Trust Deficit At Work
When we hear the word ‘trust’, the immediate impression one develops is of belief and confidence in an individual and his/her abilities. This belief can be held for an individual in his/her personal and professional sphere of life. As per a recent global survey, about 90% Indian employees believe that trust at work must be earned.
The survey further suggests that 64% employees believe that showcasing trust in their abilities has a direct impact on their productivity and belonging at work. An Accenture report also states that employees at organizations with a high degree of trust are 74% less stressed at work, thereby benefiting the company’s bottom line. There is a growing awareness of how trust at the workplace needs to be maintained amongst employees, and most importantly between management and the general workforce. The lack of it results in a work environment of trust deficit which can heavily impact business.
What Is Trust Deficit?
To put it simply, trust deficit refers to the lack of belief or faith an employee has in his/her organization or its leaders. This can lead to a lower productivity rate and lack of interest to work. When employees don’t believe in their employers, they look for opportunities to jump ship to an organization which generates the said trust and motivates them to work harder.
What Causes Trust Deficit?
A factor that creates distrust between an employee and his/her leader is egocentric behavior. Those employers who share information or make specific decisions that empower only a certain group of employees are consciously costing the organization’s investments in the employees. This continued behaviour signals a leader’s inability to trust the team under any circumstance. When such situations occur too regularly, the inability to trust teams trickles down faster, affecting each employee ultimately. Secrecy rises and soon one is left helpless in a toxic environment.
2) Communication gap
Trust deficit can occur when there is breakdown in communication between a leader and its workforce. When leaders communicate with a select few, it indicates that only certain employees are “trustworthy”, and that the organization doesn’t have faith in its workforce. This attitude can create silos, affecting output and weakening an employee’s loyalty towards the company.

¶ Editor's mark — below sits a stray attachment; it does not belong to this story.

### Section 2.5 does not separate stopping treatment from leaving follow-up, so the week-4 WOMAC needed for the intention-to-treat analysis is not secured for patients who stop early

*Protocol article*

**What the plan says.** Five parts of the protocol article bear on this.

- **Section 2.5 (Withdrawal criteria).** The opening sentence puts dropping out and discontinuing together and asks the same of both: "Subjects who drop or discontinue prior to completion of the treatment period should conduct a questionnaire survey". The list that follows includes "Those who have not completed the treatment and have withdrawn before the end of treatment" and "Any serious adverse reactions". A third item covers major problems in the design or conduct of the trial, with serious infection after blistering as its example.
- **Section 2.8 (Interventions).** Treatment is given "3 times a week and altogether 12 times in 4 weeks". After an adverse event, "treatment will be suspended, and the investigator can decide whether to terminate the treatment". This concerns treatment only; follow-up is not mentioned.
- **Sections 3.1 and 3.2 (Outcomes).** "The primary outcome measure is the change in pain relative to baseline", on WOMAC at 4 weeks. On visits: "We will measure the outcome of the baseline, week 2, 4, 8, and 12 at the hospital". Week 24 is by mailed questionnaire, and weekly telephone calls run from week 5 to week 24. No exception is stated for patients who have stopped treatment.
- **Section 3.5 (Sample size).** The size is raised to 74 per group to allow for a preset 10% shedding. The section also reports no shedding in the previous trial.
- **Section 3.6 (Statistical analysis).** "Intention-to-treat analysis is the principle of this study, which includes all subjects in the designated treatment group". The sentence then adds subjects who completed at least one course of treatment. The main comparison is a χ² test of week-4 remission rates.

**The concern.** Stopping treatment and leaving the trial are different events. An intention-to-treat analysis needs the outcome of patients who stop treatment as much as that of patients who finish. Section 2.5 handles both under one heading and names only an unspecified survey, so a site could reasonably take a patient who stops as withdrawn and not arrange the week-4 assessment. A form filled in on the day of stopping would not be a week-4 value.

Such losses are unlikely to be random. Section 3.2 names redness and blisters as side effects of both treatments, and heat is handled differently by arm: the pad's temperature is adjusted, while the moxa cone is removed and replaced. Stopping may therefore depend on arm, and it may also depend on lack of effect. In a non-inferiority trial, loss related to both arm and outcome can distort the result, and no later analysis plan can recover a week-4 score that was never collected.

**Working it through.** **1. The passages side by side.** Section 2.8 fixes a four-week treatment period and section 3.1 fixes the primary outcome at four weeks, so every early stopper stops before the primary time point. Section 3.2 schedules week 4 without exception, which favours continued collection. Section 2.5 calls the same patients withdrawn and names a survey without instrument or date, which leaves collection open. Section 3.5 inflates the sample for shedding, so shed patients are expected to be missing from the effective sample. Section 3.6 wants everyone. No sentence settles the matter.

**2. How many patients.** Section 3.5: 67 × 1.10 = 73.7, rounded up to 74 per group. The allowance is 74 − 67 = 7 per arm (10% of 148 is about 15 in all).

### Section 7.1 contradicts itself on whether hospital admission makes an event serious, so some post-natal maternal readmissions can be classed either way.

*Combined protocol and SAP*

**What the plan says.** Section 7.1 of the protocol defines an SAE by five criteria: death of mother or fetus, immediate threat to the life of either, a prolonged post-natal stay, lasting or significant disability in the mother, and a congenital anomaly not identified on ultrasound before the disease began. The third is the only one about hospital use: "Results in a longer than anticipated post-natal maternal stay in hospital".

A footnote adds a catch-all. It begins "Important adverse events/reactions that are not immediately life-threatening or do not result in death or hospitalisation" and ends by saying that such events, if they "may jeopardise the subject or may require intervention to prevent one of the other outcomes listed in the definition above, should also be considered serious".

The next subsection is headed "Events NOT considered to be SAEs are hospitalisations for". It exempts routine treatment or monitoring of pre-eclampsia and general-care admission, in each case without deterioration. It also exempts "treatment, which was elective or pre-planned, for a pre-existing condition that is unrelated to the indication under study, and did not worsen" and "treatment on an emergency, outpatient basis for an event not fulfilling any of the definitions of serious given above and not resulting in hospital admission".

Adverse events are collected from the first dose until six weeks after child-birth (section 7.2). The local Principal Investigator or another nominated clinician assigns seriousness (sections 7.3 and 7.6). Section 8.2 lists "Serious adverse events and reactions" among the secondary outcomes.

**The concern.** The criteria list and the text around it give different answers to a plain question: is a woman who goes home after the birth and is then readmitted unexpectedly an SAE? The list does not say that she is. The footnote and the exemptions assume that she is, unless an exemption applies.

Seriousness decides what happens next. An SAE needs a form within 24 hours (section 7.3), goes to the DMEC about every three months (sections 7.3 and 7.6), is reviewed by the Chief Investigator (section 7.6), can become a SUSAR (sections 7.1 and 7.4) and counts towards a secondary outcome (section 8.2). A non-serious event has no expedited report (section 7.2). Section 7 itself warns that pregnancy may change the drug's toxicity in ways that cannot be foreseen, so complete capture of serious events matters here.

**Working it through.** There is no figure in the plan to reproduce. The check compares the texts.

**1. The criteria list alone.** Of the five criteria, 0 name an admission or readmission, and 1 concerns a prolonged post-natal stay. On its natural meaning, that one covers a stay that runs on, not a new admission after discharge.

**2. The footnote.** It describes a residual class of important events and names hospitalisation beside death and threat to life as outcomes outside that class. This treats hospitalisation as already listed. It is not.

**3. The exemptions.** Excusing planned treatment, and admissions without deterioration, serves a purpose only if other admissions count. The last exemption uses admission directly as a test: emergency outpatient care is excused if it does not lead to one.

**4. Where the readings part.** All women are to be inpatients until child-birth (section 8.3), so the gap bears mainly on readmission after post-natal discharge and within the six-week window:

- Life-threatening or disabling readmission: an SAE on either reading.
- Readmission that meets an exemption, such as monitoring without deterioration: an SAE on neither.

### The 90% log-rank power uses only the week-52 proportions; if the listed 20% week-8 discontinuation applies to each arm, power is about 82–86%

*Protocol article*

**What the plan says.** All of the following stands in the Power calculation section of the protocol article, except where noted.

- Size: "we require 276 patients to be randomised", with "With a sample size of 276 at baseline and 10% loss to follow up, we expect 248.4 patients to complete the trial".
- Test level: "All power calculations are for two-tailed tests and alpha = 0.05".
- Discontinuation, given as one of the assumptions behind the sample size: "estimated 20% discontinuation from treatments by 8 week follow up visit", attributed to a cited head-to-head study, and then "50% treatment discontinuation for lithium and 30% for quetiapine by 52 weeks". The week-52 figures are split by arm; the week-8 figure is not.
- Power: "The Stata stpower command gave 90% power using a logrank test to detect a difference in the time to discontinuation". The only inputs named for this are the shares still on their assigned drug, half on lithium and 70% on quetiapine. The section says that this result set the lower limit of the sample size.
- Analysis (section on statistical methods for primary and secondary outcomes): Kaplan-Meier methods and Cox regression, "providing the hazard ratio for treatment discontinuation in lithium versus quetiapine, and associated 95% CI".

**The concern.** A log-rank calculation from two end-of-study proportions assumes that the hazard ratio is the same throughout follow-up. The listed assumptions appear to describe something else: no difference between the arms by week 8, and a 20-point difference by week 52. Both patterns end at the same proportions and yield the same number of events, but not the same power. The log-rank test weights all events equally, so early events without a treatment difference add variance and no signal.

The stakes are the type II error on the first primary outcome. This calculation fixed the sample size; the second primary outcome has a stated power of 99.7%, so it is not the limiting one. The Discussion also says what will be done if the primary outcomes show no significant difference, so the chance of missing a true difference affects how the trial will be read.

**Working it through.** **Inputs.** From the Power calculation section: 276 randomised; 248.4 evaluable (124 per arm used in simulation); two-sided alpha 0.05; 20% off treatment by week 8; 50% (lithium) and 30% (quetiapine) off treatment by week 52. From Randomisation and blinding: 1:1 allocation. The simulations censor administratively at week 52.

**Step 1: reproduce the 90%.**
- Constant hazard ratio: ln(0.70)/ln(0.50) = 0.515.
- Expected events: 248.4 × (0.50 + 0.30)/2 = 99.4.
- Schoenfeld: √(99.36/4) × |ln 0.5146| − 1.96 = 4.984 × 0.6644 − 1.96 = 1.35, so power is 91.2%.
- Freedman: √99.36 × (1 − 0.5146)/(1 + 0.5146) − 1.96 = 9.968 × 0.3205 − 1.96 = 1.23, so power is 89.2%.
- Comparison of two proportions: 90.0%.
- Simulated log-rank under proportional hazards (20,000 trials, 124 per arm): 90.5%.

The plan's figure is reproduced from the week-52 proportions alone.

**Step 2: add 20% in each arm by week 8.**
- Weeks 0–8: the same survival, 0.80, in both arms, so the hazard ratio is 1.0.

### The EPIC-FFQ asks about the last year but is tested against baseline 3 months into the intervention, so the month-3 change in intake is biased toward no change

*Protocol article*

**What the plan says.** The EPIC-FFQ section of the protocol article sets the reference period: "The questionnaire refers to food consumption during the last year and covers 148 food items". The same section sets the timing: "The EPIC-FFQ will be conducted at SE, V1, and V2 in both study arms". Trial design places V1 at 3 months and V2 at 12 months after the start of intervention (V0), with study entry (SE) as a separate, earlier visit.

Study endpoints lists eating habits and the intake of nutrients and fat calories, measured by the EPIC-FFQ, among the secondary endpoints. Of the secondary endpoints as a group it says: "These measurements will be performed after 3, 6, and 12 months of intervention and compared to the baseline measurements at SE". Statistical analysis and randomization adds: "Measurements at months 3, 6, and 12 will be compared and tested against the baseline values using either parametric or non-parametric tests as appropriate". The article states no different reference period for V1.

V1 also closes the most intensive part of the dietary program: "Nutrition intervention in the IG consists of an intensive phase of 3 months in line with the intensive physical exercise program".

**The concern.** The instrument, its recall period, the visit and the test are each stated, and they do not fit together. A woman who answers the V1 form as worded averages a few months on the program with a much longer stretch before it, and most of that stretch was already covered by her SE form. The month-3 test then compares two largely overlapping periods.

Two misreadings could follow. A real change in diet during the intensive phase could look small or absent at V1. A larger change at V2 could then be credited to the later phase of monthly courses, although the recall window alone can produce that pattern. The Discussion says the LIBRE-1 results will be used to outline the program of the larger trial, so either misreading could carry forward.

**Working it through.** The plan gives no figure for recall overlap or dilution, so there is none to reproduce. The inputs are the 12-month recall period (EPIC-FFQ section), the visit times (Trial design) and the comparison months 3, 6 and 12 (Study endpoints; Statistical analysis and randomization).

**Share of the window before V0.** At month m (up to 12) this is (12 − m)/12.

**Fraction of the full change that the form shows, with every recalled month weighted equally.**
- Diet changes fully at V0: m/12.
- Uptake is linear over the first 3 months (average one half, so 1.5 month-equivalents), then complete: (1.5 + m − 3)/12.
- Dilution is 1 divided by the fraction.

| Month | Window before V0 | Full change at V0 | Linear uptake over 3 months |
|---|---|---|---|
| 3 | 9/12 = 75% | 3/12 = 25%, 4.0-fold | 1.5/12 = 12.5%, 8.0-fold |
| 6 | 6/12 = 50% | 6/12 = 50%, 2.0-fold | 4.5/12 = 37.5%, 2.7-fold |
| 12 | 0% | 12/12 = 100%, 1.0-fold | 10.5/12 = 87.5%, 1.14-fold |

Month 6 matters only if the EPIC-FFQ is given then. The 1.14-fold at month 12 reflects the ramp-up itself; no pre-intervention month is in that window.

3) Lack of empathy
The lack of empathy shown by a leader towards his/her team members paves the way for trust deficit within a workforce. When a manager or leader refrains from getting involved with their team’s woes, in order to maintain a “professional relationship”, it causes more harm than good. Misconceptions of being indifferent and “rude” around certain managers start to increase. This can widen the trust gap between an employer and employee, ultimately shaking the foundation of running a business.
Techniques To Bridge Trust Deficit
While ideating, problem solving or working together in general, employers must invite suggestions, ideas and feedback. Moreover, instead of focusing on being right, open the platform to understand other perspectives of a situation and how things can be done differently. By creating this platform to hear other voices, it instills a safe environment that encourages positive criticism, thus building a work culture that is more accepting and fairer.
2) Frequent interaction
A good leader is one who looks out for the team through thick and thin. Leaders must put aside their personal preferences or biases and focus on communicating with the team at large to imbibe a sense of belonging amongst everyone. It is essential to share information that impacts the workforce at large to everyone in the company. Additionally, taking the time to know the team outside of work can improve interpersonal relationships. This signifies a culture of caring and friendly communication.
While leaders might not want to come across as being emotional, demonstrating empathy would be beneficial for building trust within a workforce. By acknowledging your team members’ concerns, it showcases a sense of understanding and compassion a leader should exhibit. Not only does this motivate employees to go the extra mile in times of need, but it also enhances the overall morale of the organization.
Trust serves as the foundational stone for modern day working relationships. Organizational leaders who do not inspire trust cannot bring out the best in their workforce. Bridging a trust deficit takes time and requires equal effort from both, the employee and the employer. When a leader embodies the principle of altruism, regular communication and empathy in his/her professional being, it changes the way trust is built and helps eliminate any form of disbelief and doubt.